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The amount of taxpayers' money wasted in Wales on dual language signs and paperwork etc is ridiculous.  Less than one in five of them can speak Welsh, and you won't find a single one who can't speak English.

There was a story a few years ago about a new hospital that opened in Wales, and the "Ward 1", "Ward 2" signs were only in English.  Of course the Taffia got on their high-horse about it, and Welsh signs were added next to them.  The Welsh word for "ward" is...................... "ward".  :palm:

And don't even get me started on BBC Alba....
 

Offline setq

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Hahaha I just ran it through Google Translator and that's exactly what it says.

Agree with Delta

This doesn't surprise me. The only reason people write/talk Welsh is to be bloody awkward.

As for BBC Alba, I have a toddler and I get shafted by "I want to watch that episode of Bing" on iPlayer. "You can't, it's in Welsh". Fffffuuuu.
 
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Offline all_repair

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It cost money, and not a small sum to those companies that are selling to the hobbyists.  And these manuals are normally written by the engineers, and they are extremely difficult to understand even for people who know Chinese.  It is almost written as their log books.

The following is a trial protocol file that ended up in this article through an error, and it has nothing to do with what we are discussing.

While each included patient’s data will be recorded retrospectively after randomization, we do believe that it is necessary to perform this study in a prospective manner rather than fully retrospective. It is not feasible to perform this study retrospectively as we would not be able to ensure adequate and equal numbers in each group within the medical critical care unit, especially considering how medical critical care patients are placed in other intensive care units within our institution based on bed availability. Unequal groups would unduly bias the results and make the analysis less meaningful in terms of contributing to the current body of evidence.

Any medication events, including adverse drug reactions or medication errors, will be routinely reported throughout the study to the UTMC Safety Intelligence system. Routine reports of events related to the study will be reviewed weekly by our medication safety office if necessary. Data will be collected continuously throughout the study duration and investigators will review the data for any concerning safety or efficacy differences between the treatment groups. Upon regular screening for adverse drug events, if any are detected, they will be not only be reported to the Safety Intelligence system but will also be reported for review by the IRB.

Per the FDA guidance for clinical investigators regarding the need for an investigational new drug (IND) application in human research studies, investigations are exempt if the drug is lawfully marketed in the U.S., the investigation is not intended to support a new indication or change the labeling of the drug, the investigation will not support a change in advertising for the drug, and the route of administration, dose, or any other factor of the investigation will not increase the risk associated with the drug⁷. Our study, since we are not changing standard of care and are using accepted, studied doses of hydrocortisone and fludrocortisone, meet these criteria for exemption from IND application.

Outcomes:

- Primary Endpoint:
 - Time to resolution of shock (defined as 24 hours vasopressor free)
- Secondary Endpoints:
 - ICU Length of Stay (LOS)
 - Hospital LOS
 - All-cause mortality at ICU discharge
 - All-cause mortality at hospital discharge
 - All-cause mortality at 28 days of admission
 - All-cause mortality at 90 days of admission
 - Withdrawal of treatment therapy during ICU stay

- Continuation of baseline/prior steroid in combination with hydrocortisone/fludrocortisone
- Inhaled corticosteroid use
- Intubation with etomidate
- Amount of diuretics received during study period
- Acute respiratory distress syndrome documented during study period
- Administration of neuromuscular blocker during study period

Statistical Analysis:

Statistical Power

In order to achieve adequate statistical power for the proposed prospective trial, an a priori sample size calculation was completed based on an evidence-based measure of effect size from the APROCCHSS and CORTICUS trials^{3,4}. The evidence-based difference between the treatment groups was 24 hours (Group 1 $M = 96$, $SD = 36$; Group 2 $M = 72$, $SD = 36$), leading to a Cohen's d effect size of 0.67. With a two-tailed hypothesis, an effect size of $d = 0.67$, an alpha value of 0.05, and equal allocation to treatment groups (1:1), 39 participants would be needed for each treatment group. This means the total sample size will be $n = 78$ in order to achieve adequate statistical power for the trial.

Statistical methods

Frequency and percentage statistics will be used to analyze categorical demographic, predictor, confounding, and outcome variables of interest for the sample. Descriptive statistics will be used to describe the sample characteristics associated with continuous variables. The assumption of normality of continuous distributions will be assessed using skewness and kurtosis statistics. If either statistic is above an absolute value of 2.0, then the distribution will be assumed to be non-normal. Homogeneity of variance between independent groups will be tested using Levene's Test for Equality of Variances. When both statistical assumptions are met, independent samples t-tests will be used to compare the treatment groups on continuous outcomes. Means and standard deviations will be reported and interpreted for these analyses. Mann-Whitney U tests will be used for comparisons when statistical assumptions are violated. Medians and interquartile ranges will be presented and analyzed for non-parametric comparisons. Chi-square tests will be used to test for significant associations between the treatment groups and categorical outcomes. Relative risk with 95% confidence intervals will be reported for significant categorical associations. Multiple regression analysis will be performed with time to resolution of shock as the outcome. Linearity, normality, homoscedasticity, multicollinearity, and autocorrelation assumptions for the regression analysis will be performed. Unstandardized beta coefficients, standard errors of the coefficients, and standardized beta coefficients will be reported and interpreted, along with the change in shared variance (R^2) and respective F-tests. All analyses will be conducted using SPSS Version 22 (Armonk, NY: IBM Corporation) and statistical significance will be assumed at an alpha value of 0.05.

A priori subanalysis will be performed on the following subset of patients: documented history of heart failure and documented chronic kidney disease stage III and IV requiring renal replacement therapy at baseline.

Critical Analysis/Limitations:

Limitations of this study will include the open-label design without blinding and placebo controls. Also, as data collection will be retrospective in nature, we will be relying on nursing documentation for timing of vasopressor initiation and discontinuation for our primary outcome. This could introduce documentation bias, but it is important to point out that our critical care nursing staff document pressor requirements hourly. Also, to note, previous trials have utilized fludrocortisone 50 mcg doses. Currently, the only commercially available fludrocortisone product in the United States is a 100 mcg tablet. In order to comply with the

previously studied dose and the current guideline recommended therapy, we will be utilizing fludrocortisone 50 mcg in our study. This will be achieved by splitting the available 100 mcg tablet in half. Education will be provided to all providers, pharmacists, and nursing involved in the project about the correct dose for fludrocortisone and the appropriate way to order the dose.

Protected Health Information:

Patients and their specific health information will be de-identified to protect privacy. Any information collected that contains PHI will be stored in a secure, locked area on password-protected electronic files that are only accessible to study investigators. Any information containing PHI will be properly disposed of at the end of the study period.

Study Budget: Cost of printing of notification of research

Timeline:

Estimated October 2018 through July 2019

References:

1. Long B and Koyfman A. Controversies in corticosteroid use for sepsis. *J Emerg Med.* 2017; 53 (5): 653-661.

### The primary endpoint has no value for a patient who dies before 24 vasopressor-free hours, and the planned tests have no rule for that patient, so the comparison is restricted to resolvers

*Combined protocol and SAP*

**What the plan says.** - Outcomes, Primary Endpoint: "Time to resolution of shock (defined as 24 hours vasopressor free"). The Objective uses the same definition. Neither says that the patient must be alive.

Offline JPortici

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https://en.wikipedia.org/wiki/List_of_languages_by_total_number_of_speakers

Looks like you're 18th in line/queue  ;)
[still rant] then don't translate. :scared: should i tell fluke that the intern they put to manage the website wrote that their italian meters update every four seconds?
 

Offline Delta

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[still rant] then don't translate. :scared: should i tell fluke that the intern they put to manage the website wrote that their italian meters update every four seconds?

Yes.  Yes you certainly could.  Maybe even hint that your purchasing manager was going to place a bulk order for new DMMs but the engineering manager made him buy a different brand due to the poor update time...  >:D